William E. Borah Apartment, Windsor Lodge, a home of his in Washington, D.C., was designated a U.S. National Historic Landmark in 1976.[25]

Bora Laskin, the Chief Justice of Canada from 1973–1984, was named after Borah.[26]

"If I could have talked to Hitler" quote[edit]

Borah may be best known today for having reportedly said, in September 1939, after Germany invaded Poland, "Lord, if I could only have talked to Hitler—all this might have been averted." The source of this quote was a 1940 Senate Document, News Articles on the Life and Works of Honorable William E. Borah, compiled and written by William Kinsey Hutchinson, then International News Service's Washington Bureau Chief. Hutchinson indicated that Borah said it to him in private "in words that ran like a prayer."[27] There is no other public record of Borah saying this; Borah died before Hutchinson published the document, and thus could not deny or confirm it; its veracity is therefore unknown.

The quote has been repeatedly cited as evidence of the alleged naivete of a belief in the power of pure diplomacy. Conservative commentator Charles Krauthammer has referred to the quote in at least three of his columns, making an analogy to negotiating with China in 1989, with North Korea in 1994 and with Iran in 2006.[28] In August 2006 United States Secretary of Defense Donald Rumsfeld referred to the quote when decrying those who want to "negotiate a separate peace with terrorists".[29]

On May 15, 2008, U.S. President George W. Bush referred to the quote in a speech to the Knesset in Israel commemorating that nation's 60th anniversary, after stating, "some seem to believe that we should negotiate with the terrorists and radicals, as if some ingenious argument will persuade them they have been wrong all along."[30] Some, including Barack Obama himself, interpreted Bush's comment to be a criticism of Obama, who was about to become the Democratic nominee for president, for his stated willingness to negotiate with the leaders of Iran. White House staff stated that the reference was meant more as a criticism of former president Jimmy Carter, who had argued that the U.S. should be willing to meet with Hamas.[31]

Other quotations[edit]

  • "No more fatuous chimera has ever infested the brain than that you can control opinions by law or direct belief by statute, and no more pernicious sentiment ever tormented the heart than the barbarous desire to do so. The field of inquiry should remain open, and the right of debate must be regarded as a sacred right." —1917[32]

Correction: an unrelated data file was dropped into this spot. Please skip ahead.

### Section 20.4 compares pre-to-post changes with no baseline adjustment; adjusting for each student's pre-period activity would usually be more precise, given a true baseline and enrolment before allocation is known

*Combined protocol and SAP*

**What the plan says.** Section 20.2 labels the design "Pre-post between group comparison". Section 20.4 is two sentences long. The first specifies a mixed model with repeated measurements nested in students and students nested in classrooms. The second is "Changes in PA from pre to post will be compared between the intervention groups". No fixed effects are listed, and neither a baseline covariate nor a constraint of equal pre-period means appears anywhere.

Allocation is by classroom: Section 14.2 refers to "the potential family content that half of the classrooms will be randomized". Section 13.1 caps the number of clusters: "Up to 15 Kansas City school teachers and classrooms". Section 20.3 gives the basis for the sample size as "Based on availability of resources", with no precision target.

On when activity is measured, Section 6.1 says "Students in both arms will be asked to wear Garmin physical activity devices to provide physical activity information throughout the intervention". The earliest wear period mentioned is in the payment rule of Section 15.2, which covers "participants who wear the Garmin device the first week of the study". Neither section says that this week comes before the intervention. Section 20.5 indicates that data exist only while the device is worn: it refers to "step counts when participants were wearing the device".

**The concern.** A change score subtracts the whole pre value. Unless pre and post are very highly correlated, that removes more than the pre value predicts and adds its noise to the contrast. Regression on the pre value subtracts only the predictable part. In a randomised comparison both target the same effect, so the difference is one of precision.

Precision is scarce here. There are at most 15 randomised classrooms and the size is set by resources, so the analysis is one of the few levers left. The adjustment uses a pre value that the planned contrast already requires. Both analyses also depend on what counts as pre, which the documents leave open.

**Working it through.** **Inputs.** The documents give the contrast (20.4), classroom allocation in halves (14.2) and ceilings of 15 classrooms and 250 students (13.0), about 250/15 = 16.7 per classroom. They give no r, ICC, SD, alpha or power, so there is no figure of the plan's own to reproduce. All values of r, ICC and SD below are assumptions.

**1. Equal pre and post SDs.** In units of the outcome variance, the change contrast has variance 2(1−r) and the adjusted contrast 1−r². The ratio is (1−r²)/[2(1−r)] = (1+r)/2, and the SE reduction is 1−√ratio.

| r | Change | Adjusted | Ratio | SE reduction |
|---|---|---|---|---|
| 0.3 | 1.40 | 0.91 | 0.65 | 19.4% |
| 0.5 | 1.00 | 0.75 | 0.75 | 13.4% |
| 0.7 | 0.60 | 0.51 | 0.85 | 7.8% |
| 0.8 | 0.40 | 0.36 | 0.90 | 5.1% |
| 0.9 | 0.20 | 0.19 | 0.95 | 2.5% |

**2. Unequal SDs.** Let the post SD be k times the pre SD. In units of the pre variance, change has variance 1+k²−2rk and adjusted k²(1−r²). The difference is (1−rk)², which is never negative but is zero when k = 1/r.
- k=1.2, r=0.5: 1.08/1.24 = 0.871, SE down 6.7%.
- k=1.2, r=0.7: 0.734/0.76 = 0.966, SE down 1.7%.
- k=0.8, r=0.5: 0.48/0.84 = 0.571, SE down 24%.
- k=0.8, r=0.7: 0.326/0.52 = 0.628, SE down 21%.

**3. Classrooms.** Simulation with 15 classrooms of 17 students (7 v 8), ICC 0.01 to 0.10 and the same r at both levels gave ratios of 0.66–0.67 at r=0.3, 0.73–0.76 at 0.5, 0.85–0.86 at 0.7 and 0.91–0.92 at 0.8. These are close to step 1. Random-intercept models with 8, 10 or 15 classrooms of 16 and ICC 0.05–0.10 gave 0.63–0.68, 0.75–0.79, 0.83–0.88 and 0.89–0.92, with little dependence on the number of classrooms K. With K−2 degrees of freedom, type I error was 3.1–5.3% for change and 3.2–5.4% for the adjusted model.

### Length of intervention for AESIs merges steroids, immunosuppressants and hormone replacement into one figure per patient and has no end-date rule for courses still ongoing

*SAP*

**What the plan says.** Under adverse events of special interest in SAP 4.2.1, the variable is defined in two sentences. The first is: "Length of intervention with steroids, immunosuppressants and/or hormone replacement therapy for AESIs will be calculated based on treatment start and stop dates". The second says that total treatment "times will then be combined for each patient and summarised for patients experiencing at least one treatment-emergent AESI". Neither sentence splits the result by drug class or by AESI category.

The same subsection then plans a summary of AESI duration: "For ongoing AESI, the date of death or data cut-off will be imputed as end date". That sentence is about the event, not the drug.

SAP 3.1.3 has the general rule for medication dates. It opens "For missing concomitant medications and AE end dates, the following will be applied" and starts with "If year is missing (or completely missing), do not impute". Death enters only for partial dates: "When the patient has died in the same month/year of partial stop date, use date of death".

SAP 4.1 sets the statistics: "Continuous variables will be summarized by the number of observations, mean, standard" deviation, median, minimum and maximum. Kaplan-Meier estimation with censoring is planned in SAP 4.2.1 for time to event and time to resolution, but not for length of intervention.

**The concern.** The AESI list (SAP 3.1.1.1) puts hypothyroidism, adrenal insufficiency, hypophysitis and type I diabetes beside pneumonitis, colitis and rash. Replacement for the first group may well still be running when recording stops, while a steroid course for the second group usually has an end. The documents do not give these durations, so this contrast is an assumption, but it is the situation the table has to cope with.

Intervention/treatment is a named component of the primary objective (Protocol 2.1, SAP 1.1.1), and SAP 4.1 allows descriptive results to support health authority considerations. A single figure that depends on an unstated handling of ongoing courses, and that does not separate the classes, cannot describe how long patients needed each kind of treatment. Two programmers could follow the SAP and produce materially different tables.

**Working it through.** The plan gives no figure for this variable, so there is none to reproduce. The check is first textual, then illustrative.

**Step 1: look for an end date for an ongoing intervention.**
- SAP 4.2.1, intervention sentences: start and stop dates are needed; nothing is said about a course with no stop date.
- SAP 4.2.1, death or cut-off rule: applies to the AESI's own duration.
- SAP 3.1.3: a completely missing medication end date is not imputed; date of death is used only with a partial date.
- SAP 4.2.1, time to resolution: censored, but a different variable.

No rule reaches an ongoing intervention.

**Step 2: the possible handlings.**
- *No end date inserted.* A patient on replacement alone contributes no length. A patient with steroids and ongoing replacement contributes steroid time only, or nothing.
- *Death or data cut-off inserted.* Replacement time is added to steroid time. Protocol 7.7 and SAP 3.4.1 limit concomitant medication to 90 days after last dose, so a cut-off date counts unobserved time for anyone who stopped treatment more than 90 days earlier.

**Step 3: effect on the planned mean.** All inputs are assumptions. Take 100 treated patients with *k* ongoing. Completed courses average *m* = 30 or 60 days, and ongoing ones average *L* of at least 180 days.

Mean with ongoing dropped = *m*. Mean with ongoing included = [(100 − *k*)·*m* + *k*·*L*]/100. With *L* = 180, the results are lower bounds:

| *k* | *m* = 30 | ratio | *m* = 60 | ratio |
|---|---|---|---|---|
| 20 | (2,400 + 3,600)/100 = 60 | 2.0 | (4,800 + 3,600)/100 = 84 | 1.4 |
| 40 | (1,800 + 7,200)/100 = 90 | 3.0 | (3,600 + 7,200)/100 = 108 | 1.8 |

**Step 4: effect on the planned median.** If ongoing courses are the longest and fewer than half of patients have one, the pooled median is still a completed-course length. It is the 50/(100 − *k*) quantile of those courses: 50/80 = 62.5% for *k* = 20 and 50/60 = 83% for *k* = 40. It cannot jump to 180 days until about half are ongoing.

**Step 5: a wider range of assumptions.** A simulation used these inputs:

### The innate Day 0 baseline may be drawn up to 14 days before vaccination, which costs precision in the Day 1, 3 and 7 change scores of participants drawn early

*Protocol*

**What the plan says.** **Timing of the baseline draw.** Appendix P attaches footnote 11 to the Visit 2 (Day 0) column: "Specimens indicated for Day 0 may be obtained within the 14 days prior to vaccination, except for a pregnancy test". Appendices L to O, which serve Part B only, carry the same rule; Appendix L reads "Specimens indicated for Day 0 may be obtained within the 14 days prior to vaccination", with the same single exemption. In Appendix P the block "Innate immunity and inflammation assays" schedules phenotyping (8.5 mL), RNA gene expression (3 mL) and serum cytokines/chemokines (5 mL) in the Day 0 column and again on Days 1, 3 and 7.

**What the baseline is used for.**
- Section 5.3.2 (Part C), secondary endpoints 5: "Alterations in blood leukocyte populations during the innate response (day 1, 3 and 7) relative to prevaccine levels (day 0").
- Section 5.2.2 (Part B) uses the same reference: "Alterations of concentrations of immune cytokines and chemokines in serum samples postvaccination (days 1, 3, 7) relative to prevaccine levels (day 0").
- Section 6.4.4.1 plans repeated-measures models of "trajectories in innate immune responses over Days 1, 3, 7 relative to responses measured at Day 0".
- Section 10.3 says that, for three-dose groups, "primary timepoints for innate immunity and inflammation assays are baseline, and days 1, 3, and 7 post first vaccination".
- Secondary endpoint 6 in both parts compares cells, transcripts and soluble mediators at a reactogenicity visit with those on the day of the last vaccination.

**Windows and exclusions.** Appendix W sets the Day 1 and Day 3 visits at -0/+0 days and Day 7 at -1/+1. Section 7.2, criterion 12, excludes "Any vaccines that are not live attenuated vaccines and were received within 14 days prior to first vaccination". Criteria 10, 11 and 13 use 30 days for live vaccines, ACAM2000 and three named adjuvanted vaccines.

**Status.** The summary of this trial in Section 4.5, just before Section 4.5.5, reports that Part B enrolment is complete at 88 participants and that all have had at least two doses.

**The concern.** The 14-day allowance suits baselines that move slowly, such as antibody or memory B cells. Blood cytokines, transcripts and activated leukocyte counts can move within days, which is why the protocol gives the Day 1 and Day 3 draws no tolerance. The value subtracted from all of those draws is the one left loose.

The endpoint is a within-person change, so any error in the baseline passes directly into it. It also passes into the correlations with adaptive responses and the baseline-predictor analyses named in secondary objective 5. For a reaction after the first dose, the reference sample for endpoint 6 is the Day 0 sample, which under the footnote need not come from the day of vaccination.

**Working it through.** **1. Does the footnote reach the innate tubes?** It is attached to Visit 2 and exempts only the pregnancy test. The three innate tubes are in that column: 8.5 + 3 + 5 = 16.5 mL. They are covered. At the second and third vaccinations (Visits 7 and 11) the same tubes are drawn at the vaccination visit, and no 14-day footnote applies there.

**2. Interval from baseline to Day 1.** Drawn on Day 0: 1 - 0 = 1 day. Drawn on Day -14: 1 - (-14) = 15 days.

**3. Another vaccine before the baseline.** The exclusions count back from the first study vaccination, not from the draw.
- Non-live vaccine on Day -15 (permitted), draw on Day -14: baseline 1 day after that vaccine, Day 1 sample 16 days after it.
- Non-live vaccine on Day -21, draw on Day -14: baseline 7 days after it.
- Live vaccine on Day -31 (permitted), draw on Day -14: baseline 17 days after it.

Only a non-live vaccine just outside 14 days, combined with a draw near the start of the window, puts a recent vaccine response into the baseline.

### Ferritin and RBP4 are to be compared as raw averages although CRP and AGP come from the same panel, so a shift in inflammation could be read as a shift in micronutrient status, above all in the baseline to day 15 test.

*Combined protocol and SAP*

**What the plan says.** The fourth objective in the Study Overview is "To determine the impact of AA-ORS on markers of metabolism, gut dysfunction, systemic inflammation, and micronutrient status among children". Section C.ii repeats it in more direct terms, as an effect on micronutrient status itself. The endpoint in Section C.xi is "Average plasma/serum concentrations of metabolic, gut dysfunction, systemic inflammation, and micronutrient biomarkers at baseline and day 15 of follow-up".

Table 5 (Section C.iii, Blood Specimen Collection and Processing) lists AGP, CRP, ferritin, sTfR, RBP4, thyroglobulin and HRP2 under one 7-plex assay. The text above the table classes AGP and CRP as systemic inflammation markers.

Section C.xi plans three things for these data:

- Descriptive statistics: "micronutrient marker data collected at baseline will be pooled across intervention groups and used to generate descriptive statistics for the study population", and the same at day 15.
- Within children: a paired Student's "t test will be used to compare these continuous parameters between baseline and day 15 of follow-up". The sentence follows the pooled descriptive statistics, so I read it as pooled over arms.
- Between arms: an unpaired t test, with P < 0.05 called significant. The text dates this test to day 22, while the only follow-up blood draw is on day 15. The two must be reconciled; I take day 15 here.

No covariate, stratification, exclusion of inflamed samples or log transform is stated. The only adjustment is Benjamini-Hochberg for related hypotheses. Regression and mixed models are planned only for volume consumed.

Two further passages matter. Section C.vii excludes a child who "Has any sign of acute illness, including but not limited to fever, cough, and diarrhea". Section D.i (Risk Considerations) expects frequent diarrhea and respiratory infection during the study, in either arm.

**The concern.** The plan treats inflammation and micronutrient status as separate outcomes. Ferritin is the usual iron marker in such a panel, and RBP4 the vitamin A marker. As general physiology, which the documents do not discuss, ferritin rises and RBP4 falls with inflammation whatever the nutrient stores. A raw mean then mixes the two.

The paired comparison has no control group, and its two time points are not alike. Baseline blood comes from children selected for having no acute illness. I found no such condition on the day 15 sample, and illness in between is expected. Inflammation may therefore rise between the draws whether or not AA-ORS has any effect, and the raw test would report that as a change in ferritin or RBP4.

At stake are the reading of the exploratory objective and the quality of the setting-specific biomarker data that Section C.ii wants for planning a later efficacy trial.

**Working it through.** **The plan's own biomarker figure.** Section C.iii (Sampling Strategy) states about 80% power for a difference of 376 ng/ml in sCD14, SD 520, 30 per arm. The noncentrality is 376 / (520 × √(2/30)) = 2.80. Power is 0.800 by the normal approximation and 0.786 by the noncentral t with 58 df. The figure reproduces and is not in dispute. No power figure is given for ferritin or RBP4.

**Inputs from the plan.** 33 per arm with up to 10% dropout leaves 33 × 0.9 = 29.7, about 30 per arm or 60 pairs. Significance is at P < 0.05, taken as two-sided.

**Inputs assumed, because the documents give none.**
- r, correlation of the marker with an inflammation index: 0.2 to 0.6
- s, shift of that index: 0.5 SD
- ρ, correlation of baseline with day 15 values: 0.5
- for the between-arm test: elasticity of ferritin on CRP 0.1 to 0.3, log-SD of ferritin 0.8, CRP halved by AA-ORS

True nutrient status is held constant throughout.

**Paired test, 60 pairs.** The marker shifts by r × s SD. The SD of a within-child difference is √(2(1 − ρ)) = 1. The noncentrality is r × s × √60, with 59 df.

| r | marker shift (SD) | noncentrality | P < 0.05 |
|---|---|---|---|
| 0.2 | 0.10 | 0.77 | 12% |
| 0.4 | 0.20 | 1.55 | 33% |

• "America has arisen to a position where she is respected and admired by the entire world. She did it by minding her own business... the European and American systems do not agree." —1919 speech in Brooklyn opposing the League of Nations.[33]
United States Senate
Preceded by
Fred Dubois
U.S. Senator (Class 2) from Idaho
March 4, 1907 – January 19, 1940
Served alongside: Weldon B. Heyburn, Kirtland I. Perky, James H. Brady, John F. Nugent, Frank R. Gooding, John W. Thomas, James P. Pope, D. Worth Clark
Succeeded by
John W. Thomas
Party political offices
Preceded by
Pre-17th Amendment
Republican Party nominee, U.S. Senator (Class 2) from Idaho
1918 (won), 1924 (won), 1930 (won), 1936 (won)
Succeeded by
John W. Thomas
Political offices
Preceded by
Henry Cabot Lodge
Massachusetts
Chair of the United States Senate Committee on Foreign Relations
1924–1933
Succeeded by
Key Pittman
Nevada
Honorary titles
Preceded by
Reed Smoot
Utah
Dean of the United States Senate
March 4, 1933 – January 19, 1940
Succeeded by
Ellison D. Smith
South Carolina
Awards and achievements
Preceded by
Gelasio Caetani
Cover of Time Magazine
May 5, 1924
Succeeded by
Homer Saint-Gaudens

References[edit]

  1. ^ a b "Idaho governor sets Borah day". Spokane Daily Chronicle. Associated Press. November 23, 1957. p. 7. 
  2. ^ a b c d Bates, Kirk (January 25, 1940). "The Senator who traveled alone". Milwaukee Journal. p. 22. 
  3. ^ "The Best of H. T. Webster" (Simon and Schuster, 1953), page 104
  4. ^ Grover, David H. Diamondfield Jack; A Study in Frontier Justice (University of Nevada Press, 1968)
  5. ^ "Mrs. Borah dies". Spokesman-Review. Associated Press. January 16, 1976. p. 7.